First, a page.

Top Questions You Need To Ask When You Are Looking To Rent
Whether you are moving out of your parent’s home or simply looking for a change of address, renting is proving a very popular choice. Whilst it is true that getting a foot on the property ladder is the ultimate choice for most people, there are some distinct advantages to be gained from renting over buying.
House prices are at an all-time high, pricing them out of the pocket of not only younger buyers but also those people whose family circumstances have changed. Financial instability and the uncertainty that we face with Brexit has made many people very wary of committing to a mortgage, at least for the next few years, so renting and the flexibility that it offers has become a rather appealing alternative.
With long-term tenancies beginning at as little as six months, moving in with someone to test a fledgeling relationship or taking the plunge and accepting a new job in a new area can make life much easier and far less complicated should things not work out.
Before you do rent there are a few things that you might want to ask to help make your renting experience a positive one.
1. Can I have pets in the property
If your family includes pets then this is one question you will need to ask very early on, there is no point looking at rental properties that won’t accept pets if you have fur babies. Don’t be tempted to think that a property that states “No Pets” will change their mind later, it’s not worth the risk.
2. Who is responsible for this?
If the rental property you are looking at is a flat then it is a good idea to find out who is responsible for the common areas, you want to find out if this is going to cost you any extra money on top of your rent, so you can see how it fits into your budget.
If the rental property is a house, ask about the responsibility for any white goods that will be in the property should you move in. You want to know if the landlord will agree to mend or replace anything that breaks down.
3. Where will my deposit be held?
By law, a landlord is required to protect your deposit in a deposit protection scheme. This protects both you and the landlord, if they are not doing this then it might be a good idea to walk away from the property in question.
4. What is included?
For anyone renting for the first time, this is especially important. Are there white goods in the property? What pieces of furniture will there be? Whilst this might make the rent a little more expensive it could still be cheaper than if you need to purchase these items, especially if you need them all.
5. Can I decorate?
Quite a few tenancy agreements will say that the landlord does not allow you to paint the walls or attach anything to them, so if you are looking to put your own stamp on a rental property then maybe you need to look elsewhere.
In some cases, and especially if the previous tenant was in the property long term or left it a mess, the landlord will have given it a fresh coat of paint. If you are really lucky they may let you have a say in the colour scheme provided it isn’t too bright!
6. How much will it cost?
Obviously, you will know what the monthly rent is before you visit a property in order to make sure it is within your budget, but you want to be able to factor any associated costs into your budget as well. How much is the deposit and are there any letting agent fees. You will also want to take into consideration things like council tax and utilities, is there a water meter, what sort of amount are you looking at to heat the house, if it isn’t well insulated your bills could be high.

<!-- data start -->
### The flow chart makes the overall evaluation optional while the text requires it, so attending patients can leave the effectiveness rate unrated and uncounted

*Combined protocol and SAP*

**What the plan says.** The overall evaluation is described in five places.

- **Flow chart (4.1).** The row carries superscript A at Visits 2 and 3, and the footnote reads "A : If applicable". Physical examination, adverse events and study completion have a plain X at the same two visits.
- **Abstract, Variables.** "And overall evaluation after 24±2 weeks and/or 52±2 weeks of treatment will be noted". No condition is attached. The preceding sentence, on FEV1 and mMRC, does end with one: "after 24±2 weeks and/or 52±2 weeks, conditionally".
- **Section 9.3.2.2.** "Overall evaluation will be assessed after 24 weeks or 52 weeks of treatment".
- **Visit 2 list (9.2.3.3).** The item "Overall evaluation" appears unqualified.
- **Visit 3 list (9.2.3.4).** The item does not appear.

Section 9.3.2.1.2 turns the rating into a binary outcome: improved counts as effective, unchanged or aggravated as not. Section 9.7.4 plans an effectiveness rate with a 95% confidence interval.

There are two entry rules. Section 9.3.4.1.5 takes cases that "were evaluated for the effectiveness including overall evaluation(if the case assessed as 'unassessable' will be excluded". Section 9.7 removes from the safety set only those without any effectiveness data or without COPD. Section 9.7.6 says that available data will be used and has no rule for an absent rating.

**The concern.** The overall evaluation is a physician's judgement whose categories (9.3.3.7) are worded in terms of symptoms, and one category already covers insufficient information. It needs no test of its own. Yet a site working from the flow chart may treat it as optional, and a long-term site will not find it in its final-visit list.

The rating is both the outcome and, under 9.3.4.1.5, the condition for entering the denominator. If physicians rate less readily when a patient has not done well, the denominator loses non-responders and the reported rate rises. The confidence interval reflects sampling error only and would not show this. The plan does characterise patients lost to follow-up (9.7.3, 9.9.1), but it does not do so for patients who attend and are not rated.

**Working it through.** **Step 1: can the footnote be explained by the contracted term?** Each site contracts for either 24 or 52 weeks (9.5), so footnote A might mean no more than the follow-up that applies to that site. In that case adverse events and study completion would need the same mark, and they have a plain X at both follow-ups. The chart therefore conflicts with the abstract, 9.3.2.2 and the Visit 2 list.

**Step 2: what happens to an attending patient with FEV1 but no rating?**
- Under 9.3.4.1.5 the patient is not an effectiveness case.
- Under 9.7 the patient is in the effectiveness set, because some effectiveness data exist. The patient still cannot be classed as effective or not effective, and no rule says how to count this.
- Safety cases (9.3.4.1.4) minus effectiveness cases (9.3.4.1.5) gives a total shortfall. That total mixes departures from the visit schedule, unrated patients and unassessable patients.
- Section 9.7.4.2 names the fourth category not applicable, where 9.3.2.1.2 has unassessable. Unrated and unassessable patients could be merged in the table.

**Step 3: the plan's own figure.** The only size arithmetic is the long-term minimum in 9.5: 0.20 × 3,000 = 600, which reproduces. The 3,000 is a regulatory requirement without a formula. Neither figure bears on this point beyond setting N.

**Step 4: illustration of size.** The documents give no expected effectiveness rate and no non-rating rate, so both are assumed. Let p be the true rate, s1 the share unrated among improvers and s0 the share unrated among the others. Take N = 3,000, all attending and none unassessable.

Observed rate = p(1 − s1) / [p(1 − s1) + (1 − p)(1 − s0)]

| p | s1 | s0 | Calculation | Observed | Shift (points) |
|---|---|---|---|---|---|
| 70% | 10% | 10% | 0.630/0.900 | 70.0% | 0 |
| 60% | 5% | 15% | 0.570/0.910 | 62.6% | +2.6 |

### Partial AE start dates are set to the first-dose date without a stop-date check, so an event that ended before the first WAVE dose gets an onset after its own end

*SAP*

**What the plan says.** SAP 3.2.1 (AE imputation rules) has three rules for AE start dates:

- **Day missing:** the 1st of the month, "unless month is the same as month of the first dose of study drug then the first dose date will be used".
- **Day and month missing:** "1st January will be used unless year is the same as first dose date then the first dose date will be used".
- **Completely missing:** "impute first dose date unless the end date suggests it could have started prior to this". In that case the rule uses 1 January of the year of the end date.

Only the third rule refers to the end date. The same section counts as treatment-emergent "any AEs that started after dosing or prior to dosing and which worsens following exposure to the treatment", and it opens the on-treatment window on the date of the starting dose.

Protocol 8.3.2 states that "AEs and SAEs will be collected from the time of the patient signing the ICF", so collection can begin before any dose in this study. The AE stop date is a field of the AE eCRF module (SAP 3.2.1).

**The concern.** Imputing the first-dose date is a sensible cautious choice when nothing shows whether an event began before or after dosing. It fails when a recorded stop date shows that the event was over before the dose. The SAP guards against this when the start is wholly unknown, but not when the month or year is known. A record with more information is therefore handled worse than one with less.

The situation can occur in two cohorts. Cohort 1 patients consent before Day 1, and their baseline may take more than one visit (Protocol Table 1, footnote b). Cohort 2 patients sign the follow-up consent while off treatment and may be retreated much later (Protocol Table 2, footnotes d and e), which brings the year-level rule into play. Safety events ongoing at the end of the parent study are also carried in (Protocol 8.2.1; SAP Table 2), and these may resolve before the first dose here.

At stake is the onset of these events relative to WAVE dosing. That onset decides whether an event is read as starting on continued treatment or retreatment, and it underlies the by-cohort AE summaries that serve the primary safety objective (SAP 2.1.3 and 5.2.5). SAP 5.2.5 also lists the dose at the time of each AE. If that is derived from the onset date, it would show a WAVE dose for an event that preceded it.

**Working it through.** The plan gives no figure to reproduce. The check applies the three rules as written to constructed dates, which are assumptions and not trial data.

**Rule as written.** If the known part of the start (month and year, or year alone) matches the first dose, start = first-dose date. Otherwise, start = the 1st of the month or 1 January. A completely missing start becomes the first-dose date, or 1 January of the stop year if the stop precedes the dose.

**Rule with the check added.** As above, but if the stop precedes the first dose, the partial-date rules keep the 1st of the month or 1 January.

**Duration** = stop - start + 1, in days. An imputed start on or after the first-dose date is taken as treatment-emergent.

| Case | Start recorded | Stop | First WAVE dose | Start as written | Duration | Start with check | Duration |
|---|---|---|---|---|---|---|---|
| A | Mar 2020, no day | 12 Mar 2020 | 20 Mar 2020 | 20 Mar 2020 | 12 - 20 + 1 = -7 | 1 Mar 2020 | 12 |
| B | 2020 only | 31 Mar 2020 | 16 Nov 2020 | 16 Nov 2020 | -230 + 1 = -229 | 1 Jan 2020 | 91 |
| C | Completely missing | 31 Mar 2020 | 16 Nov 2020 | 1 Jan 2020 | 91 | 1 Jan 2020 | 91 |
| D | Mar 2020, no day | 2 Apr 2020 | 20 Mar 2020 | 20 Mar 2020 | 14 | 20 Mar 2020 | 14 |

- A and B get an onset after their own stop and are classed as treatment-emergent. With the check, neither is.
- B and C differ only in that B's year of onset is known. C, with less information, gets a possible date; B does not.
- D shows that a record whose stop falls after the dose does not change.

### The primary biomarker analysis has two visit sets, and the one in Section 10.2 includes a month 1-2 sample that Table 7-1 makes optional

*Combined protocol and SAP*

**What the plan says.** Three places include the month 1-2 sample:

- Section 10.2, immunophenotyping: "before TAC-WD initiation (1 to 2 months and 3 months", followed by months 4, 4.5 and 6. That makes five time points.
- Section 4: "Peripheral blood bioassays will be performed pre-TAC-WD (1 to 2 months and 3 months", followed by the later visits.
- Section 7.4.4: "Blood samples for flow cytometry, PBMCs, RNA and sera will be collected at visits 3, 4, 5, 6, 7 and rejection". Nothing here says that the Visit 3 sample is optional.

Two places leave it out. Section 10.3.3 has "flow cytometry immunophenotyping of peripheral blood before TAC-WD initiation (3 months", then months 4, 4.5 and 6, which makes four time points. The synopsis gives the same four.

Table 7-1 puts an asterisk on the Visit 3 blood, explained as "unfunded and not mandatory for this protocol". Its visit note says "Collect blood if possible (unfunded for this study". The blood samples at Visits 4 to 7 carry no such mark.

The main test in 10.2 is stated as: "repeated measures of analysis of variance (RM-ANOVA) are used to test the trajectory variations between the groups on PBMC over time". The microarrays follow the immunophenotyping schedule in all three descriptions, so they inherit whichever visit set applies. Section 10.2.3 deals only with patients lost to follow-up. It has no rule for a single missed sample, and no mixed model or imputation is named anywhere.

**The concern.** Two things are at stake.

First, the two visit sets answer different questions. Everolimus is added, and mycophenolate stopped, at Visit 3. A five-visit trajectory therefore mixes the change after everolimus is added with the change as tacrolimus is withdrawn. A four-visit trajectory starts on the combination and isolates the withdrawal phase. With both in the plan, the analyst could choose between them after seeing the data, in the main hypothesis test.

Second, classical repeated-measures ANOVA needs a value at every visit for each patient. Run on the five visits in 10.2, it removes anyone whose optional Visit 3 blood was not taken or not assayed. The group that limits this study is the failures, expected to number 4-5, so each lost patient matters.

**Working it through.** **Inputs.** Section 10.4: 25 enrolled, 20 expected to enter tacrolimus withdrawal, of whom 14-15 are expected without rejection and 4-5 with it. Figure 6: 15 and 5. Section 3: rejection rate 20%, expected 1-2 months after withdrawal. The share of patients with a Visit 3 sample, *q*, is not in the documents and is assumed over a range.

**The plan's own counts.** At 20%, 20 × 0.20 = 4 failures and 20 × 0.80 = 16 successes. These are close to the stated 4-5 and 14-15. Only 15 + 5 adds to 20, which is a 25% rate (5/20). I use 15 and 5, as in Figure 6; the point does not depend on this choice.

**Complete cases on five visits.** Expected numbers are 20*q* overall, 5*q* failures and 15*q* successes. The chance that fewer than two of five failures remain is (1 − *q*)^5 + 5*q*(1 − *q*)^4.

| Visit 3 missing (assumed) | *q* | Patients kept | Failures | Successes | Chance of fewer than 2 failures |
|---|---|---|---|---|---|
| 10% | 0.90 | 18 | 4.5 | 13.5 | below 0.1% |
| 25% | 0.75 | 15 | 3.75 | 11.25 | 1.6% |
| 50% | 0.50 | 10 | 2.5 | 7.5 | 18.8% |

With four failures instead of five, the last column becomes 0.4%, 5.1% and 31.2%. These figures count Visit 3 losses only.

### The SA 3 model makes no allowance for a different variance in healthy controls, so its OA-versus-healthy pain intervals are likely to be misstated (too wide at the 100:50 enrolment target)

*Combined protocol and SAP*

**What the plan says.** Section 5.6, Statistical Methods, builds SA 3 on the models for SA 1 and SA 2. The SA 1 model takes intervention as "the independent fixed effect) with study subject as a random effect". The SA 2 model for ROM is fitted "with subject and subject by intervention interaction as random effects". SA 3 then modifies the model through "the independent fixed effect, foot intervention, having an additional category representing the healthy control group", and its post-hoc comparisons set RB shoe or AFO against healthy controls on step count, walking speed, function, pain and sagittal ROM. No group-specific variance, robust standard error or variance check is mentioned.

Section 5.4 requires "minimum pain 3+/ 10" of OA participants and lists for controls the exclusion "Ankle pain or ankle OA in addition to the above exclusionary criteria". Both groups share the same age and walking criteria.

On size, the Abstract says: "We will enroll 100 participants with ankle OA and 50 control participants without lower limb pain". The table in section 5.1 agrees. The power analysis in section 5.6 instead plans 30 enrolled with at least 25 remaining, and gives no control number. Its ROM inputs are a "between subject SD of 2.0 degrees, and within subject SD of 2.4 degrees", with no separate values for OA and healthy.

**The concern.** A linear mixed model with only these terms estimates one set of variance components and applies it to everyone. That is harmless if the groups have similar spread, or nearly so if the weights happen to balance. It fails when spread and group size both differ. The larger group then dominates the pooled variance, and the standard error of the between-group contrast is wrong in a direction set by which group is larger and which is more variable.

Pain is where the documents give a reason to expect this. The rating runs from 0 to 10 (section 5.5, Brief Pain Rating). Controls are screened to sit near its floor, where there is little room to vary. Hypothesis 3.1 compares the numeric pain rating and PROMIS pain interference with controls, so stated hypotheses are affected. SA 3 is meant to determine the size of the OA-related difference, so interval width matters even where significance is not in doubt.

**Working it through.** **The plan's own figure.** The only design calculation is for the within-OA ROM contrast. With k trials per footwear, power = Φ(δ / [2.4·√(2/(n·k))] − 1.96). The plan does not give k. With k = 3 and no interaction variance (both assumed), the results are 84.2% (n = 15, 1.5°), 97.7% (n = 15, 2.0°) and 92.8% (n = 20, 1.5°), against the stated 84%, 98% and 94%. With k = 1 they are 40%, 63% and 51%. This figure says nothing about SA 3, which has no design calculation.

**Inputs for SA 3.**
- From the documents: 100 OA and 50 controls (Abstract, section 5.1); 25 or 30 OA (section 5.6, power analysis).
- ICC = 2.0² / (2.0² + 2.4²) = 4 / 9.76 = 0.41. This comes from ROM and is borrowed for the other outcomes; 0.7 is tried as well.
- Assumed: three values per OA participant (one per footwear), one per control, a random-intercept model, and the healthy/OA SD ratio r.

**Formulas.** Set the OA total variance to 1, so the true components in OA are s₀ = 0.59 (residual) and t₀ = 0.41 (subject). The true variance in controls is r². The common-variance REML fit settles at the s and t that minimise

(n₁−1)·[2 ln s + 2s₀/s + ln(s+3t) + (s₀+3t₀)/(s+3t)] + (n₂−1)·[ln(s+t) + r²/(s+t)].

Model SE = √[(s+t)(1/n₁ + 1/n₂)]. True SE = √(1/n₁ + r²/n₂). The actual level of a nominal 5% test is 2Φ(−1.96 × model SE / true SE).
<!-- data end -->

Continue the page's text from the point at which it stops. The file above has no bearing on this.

If the property doesn’t have a driveway, or if it has a shared driveway, you might want to find out whether you will have any problems parking there. You may also need to find out if there are any restrictions on parking if it is on the main road, especially during the daytime. You might even need a parking permit from the council which is another cost to take into consideration.
If of course, you don’t drive, then don’t forget to inquire about local transport links.
8. What happens in an emergency?
Obviously, you don’t want anything to go wrong whilst you are living in the property, but if it should you want to know that the resources are there to deal with it in a timely manner. This might be in the form of a 24-hour phone number or a dedicated person in the rental office you can speak to who will arrange for issues to be sorted out.
9. Does the contract contain a release clause?
If things don’t work out, then you want to know what your options will be for moving our sooner rather than later.
If the contract contains a break clause, then you should be able to end a fixed-term tenancy agreement after six months, but you should check the wording to see exactly what this entails.
If there is a release clause then you might be able to get out of the tenancy before that timeframe, however, there may be a fee involved. Often this may mean that in addition to paying a fee to get out of the agreement you as the tenant are responsible for finding a new tenant.
10. Will I need a guarantor?
Even in the event that you have a steady job, you may still need to find a guarantor, unfortunately, there is no set threshold for income that would exempt you from this. The decision to require a guarantor will be solely at the discretion of the landlord.
With all these questioned answered, you should be able to tell whether the property in front of you is the perfect home for you, or whether you should look elsewhere.